Go Residential and They Will Come: CCP’s Plan to Hook Foreign Students

The Community College of Philadelphia will build twin residential towers to appeal to newcomers.
Community College of Philadelphia's Mint Building. (Photo by CCPedu via Wikimedia Commons)

Community College of Philadelphia’s Mint Building. (Photo by CCPedu via Wikimedia Commons)

The area at 15th and Hamilton streets may become “home sweet home” to the hundreds of international students the Community College of Philadelphia hopes to enroll in the near future.

Come 2018, the 1.7-acre space, now a garage and industrial building, will boast an 11-story double tower residential complex, just a block away from the college’s main campus on Spring Garden Street.

The $130 million plan, to be executed by real estate powerhouse Radnor Property Group beginning in 2017, is the college’s response to its sinking enrollment, the Inquirer reports

The 2014-’15 school year saw a 15 percent drop in enrollment from 38,100 students in 2009-’10 when enrollment was at its highest in recent years.

And international students, looking to settle in comfortably abroad, are at the crux of the arrangement.

“You can’t realistically recruit international students without housing,” college president Donald Generals told the Inquirer, adding, “I think we are grossly underserving that market, and I think it’s a growing market.”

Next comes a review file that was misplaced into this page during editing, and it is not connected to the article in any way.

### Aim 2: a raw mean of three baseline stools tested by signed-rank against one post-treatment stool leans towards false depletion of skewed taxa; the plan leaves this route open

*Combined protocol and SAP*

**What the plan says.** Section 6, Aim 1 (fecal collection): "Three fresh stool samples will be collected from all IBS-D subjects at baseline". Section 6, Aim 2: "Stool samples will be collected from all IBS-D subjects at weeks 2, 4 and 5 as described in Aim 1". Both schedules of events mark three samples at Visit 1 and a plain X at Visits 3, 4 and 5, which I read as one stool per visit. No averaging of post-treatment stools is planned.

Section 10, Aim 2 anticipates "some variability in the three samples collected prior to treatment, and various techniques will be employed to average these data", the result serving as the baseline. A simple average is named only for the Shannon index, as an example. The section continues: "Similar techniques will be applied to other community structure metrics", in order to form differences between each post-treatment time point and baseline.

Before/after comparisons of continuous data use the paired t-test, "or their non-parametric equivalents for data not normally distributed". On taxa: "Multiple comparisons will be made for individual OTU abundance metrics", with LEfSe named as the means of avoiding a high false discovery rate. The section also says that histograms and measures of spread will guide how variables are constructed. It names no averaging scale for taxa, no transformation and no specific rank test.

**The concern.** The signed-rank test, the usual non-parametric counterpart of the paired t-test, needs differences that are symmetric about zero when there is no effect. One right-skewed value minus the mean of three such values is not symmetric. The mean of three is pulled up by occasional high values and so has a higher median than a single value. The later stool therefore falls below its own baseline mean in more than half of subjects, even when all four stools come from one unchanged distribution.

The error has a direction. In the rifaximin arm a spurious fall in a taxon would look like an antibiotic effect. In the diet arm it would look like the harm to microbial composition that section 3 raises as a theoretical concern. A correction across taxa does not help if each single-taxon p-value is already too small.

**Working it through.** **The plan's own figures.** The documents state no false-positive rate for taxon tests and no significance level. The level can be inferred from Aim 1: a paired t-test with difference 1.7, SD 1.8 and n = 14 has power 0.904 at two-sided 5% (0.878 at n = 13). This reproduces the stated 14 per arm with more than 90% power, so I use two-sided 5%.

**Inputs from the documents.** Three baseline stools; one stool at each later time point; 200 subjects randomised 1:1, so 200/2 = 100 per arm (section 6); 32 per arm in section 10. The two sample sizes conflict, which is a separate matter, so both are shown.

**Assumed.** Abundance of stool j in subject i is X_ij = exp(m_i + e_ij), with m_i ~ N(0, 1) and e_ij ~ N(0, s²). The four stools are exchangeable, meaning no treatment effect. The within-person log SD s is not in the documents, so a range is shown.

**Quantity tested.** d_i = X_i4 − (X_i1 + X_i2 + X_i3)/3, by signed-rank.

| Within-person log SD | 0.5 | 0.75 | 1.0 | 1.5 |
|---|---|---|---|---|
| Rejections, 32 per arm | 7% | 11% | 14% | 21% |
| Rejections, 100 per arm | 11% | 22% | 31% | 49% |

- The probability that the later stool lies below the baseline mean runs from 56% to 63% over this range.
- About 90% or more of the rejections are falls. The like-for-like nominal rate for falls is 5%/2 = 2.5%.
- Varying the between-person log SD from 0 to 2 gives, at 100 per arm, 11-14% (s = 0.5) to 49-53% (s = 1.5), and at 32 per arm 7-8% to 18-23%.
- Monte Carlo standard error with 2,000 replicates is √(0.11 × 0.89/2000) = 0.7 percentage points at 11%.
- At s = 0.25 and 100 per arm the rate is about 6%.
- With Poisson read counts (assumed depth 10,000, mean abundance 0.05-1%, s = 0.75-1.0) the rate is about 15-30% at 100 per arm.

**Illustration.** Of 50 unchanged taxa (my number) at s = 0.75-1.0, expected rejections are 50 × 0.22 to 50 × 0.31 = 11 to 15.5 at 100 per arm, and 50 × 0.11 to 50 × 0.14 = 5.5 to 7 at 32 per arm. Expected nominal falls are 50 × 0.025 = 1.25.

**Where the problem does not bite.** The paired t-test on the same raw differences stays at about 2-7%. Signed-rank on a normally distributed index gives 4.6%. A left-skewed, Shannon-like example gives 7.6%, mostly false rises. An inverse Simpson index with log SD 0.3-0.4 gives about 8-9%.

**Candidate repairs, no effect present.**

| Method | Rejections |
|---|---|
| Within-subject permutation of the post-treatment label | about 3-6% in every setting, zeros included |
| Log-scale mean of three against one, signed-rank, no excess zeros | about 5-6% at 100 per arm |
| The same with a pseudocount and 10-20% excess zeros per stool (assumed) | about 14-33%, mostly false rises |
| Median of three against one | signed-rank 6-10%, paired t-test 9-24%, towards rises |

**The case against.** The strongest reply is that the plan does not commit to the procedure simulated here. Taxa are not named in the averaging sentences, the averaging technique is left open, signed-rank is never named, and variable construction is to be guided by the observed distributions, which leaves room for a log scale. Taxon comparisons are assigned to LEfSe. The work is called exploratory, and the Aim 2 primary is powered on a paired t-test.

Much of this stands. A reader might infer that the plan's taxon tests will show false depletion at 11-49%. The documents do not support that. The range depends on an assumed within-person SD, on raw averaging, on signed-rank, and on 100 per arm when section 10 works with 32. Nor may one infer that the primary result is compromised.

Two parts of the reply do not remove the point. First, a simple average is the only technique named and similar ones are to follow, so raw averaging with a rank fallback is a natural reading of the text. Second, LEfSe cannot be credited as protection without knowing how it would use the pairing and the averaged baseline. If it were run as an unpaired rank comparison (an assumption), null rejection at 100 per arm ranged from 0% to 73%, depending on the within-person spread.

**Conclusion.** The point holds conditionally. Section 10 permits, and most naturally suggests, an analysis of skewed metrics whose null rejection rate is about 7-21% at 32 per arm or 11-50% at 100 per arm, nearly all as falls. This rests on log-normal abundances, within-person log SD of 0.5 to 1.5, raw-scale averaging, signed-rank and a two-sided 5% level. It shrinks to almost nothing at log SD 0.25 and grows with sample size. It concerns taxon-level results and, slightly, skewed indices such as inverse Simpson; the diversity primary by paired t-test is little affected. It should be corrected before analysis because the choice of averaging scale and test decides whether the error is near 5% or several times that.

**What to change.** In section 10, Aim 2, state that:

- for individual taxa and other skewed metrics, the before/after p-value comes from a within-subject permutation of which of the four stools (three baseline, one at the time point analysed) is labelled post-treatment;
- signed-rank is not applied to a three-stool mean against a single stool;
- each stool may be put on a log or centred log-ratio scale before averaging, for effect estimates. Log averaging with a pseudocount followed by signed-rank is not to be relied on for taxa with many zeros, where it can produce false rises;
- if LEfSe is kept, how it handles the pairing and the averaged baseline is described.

The school has in the past identified a commitment to international students, claiming that they, “especially enrich” the learning environment with a “current global perspective.” But its mission also underscores its students’ commuter status and, resultantly, its goal to serve Philadelphia residents.

But the towers, which will be available for all enrolled students, may shift this focus for the two-year associate degree-granting institution.

In addition to the Radnor agreement, the school has also contracted with D.C.-based higher education startup Quad Learning Inc. The partnership, over the next few years, will try to bolster the institution’s international recruitment and eventually help such students transfer to four-year institutions upon completion of coursework at the community college.

The college last made major changes to its campus beginning in 2008 when it expanded its academic and administrative building the Inquirer reports. That expansion cost the school just under half of what Radnor estimates for this upcoming project.

Follow @FabiolaCineas on Twitter.